Video game publisher Activision Blizzard is laying off 8% of its staff ahead of a year with very few major game releases and a projected drop in revenue.
The company, which is behind major games and franchises like Overwatch, Call of Duty, and World of Warcraft, is shedding about 800 people in an effort to “[deprioritize] initiatives that are not meeting expectations,” CEO Bobby Kotick said in an earnings call yesterday.
While Kotick led the call by saying Activision Blizzard had “once again achieved record results in 2018,” operating chief Coddy Johnson conceded that, over the course of the year, “in-game execution was inadequate in some of our franchises, and we saw weaker-than-anticipated retail demand.”
As a result, “Our 2019 outlook assumes that we will not improve in-game monetization as quickly as we would like and that it is a transition year where we have less new major content to release than we should,” Johnson added. (When Johnson says in-game monetization won’t improve, he means Activision Blizzard is focused on the fact that it doesn’t expect to see growth in the money it makes from microtransactions within games like Overwatch, where players can pay real money for things like in-game character skins.)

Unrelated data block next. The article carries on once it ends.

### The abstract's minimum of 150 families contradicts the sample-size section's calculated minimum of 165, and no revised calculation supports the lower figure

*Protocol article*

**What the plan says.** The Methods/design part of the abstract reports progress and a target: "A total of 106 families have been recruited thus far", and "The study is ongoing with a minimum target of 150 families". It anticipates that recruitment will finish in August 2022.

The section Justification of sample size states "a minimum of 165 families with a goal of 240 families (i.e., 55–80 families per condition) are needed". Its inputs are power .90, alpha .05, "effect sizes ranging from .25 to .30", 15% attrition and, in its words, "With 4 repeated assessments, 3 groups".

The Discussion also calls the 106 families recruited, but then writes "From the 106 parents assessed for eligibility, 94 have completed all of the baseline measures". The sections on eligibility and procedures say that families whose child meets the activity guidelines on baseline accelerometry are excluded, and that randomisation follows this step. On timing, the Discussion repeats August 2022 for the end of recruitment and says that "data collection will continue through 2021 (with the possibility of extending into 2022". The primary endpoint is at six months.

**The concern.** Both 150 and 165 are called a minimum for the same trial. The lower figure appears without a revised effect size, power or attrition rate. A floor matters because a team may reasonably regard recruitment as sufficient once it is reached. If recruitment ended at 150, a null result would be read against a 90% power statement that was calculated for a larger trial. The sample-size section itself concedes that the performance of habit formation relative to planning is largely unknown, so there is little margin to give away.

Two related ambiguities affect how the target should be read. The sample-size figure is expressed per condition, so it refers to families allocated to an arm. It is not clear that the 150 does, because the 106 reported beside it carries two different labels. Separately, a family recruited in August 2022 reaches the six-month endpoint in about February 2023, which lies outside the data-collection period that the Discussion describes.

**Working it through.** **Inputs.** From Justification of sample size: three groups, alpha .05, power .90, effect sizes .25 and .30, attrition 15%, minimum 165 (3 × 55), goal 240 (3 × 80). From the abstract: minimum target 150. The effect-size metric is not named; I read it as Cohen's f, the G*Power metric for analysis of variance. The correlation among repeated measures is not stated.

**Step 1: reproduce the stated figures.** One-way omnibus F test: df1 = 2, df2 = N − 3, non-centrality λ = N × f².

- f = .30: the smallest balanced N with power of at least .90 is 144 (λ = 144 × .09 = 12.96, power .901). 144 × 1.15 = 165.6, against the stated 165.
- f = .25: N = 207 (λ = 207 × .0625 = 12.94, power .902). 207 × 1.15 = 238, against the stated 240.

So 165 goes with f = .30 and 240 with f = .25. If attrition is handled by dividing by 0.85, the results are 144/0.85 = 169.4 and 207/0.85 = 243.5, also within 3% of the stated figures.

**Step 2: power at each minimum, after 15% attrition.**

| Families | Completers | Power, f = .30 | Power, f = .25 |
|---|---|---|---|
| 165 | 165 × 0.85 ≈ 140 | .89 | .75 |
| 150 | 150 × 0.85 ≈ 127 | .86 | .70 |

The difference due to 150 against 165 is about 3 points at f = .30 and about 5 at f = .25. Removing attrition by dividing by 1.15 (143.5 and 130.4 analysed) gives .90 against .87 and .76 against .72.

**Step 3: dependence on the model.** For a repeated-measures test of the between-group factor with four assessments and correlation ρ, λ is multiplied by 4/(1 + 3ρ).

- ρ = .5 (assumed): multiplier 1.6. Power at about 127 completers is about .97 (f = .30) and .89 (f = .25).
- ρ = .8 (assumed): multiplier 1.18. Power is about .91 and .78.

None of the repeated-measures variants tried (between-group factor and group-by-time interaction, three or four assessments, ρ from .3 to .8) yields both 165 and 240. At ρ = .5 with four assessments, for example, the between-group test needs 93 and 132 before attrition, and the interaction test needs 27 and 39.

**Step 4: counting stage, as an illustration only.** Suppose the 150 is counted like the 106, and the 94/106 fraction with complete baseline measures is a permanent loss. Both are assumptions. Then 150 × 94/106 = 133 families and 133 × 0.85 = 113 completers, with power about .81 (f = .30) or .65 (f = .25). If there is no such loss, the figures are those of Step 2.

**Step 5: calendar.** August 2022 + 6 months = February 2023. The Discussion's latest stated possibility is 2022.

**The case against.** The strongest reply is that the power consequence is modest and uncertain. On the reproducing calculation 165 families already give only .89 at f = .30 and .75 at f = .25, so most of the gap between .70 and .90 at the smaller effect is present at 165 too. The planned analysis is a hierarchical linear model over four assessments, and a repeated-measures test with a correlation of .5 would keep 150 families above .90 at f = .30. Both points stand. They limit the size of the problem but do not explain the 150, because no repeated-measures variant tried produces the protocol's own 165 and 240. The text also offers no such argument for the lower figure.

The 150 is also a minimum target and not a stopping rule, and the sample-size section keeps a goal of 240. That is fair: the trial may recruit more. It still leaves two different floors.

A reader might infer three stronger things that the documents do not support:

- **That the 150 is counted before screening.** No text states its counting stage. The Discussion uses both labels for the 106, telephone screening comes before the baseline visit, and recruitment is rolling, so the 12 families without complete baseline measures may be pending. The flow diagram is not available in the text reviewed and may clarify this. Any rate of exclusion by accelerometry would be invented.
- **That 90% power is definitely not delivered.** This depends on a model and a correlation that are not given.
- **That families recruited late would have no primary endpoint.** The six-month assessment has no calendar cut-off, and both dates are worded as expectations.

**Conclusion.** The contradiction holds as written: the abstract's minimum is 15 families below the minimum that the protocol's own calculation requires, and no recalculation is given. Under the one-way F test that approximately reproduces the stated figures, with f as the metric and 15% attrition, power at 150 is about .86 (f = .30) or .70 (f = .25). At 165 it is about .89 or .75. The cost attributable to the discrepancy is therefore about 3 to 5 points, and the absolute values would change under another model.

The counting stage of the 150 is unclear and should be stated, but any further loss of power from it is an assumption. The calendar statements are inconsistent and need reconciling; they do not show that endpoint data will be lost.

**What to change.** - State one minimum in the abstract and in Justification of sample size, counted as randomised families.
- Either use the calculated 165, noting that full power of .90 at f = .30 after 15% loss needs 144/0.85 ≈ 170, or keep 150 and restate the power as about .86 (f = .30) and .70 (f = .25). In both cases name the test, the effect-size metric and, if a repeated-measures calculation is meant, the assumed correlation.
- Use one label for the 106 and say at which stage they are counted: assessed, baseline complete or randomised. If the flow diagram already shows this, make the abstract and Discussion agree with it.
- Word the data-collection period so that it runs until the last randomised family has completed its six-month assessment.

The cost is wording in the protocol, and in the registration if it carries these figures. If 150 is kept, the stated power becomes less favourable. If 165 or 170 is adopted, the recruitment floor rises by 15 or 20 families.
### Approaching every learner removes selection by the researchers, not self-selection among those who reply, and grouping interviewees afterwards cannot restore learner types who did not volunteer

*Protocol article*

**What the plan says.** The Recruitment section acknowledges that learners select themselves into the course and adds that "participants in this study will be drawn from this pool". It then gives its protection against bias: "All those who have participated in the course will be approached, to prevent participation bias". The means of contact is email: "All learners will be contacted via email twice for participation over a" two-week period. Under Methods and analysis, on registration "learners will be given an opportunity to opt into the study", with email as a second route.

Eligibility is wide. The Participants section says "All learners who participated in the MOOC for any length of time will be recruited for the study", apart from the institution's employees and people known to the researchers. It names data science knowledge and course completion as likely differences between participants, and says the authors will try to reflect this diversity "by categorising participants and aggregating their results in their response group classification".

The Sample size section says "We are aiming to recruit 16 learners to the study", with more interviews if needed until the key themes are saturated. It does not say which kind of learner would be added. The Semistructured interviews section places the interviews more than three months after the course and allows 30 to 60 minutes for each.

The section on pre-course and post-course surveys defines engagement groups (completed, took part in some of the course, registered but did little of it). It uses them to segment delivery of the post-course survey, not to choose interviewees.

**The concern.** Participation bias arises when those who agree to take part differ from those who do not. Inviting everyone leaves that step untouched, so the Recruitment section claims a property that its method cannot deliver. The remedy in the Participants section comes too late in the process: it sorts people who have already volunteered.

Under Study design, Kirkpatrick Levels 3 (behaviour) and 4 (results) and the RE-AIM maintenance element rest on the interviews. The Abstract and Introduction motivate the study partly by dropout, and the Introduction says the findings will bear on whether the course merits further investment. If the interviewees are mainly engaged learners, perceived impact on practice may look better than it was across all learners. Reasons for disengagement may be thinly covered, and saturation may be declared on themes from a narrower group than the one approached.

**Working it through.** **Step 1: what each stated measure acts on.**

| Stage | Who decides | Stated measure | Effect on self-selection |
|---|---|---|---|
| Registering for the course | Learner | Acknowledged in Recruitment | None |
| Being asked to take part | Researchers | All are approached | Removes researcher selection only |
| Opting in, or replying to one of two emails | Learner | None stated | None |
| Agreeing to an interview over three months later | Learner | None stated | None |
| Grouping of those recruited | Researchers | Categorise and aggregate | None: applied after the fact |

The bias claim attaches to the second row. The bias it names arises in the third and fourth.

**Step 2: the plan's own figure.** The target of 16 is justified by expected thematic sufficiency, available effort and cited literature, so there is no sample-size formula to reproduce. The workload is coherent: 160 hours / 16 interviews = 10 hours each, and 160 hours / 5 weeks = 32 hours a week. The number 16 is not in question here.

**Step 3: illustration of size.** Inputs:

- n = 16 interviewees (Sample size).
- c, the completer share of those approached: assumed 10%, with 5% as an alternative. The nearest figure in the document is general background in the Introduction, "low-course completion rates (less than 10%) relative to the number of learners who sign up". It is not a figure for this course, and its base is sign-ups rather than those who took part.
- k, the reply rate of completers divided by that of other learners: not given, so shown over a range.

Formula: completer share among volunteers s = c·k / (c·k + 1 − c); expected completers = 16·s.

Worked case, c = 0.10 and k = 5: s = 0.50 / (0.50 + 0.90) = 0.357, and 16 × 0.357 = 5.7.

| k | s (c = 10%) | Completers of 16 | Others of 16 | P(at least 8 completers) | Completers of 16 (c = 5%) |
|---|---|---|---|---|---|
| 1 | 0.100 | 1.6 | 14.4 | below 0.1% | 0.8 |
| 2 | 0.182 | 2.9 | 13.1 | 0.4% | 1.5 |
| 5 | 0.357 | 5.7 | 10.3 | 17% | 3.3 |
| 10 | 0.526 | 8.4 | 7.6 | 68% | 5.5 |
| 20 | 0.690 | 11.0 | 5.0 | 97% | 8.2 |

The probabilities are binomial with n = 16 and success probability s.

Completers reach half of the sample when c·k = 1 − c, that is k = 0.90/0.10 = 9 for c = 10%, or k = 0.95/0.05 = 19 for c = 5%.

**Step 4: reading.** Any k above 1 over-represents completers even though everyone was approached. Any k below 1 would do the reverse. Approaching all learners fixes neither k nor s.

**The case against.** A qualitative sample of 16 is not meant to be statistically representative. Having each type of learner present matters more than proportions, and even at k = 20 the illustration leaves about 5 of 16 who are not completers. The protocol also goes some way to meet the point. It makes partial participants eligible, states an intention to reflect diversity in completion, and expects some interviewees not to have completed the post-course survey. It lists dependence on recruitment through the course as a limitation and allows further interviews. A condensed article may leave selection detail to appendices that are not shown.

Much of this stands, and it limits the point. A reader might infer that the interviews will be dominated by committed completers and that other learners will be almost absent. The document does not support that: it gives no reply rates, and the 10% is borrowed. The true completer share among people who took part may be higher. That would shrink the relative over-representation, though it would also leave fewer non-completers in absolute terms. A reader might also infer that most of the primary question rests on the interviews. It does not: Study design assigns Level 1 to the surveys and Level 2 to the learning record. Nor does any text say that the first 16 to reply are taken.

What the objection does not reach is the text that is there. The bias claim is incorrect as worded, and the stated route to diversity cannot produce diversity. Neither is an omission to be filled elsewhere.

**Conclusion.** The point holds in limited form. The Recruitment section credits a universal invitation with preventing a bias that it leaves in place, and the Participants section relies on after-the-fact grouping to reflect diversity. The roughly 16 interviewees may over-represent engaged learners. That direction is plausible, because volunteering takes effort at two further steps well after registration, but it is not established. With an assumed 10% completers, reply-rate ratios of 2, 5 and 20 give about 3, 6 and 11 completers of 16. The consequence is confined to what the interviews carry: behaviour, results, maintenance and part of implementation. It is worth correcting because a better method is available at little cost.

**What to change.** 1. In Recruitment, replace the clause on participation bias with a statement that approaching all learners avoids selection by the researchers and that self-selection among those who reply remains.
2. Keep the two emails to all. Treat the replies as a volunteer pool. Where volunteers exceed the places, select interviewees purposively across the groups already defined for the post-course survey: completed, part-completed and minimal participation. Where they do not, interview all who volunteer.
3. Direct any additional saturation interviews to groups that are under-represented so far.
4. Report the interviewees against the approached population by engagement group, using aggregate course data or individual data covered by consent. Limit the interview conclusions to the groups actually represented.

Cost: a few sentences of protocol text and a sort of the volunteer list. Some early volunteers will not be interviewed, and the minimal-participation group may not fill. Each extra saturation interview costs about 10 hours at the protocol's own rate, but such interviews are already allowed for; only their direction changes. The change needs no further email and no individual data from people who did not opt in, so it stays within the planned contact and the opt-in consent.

Activision Blizzard is projecting revenues of $6.3 billion in 2019, compared to $7.26 billion in 2018 and $7.16 billion in 2017, per CNBC. It’s worth noting here that, last month, Activision Blizzard split with former subsidiary Bungie, so the company is losing earnings from the popular Destiny game franchise. Prior to the split, the franchise’s latest game, Destiny 2, was only available through the Blizzard Entertainment app instead of through traditional game marketplaces like Steam.
Folks laid off are mainly in departments not related to game development, but the layoffs are affecting Activision, Blizzard, digital network King, and some of Activision’s studios, Kotaku reports. Mobile gaming studio Z2Live was shut down entirely, with all of its nearly 80 employees let go.
This year, Activision Blizzard expects to invest in more development staff for moneymaking franchises like first-person shooter Call of Duty (one of the only franchises to have a game coming out this year) and long-running fantasy series Diablo.
The layoffs and less-than-promising projection follow a month of executive shakeups at Activision Blizzard, including the departure of chief financial officer Spencer Neumann, who onboarded with Netflix just two days later as its new CFO.